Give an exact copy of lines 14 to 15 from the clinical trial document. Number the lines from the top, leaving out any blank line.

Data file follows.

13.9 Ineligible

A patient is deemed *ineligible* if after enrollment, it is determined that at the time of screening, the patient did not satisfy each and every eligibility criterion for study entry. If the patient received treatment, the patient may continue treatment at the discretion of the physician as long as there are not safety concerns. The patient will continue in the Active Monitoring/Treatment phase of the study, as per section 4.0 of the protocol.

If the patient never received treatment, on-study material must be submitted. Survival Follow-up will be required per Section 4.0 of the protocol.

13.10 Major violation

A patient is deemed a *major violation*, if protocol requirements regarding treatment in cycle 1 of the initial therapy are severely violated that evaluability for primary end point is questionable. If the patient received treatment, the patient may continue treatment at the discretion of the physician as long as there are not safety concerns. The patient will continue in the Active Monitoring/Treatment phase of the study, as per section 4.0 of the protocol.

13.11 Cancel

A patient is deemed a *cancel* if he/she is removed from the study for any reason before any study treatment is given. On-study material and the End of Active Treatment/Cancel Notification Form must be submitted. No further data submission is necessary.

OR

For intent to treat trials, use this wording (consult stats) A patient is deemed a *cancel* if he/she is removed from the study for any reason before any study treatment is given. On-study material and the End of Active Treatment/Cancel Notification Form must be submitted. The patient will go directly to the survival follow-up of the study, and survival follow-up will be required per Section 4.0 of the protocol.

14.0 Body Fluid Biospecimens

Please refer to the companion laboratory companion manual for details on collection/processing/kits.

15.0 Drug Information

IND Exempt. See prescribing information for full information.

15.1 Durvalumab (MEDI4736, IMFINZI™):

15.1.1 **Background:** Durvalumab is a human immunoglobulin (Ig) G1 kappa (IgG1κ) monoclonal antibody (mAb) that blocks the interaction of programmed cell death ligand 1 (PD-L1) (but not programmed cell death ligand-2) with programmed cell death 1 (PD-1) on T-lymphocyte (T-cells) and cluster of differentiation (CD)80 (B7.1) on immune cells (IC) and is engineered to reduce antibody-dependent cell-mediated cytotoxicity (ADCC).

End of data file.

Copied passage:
15.1 Durvalumab (MEDI4736, IMFINZI™):

15.1.1 **Background:** Durvalumab is a human immunoglobulin (Ig) G1 kappa (IgG1κ) monoclonal antibody (mAb) that blocks the interaction of programmed cell death ligand 1 (PD-L1) (but not programmed cell death ligand-2) with programmed cell death 1 (PD-1) on T-lymphocyte (T-cells) and cluster of differentiation (CD)80 (B7.1) on immune cells (IC) and is engineered to reduce antibody-dependent cell-mediated cytotoxicity (ADCC).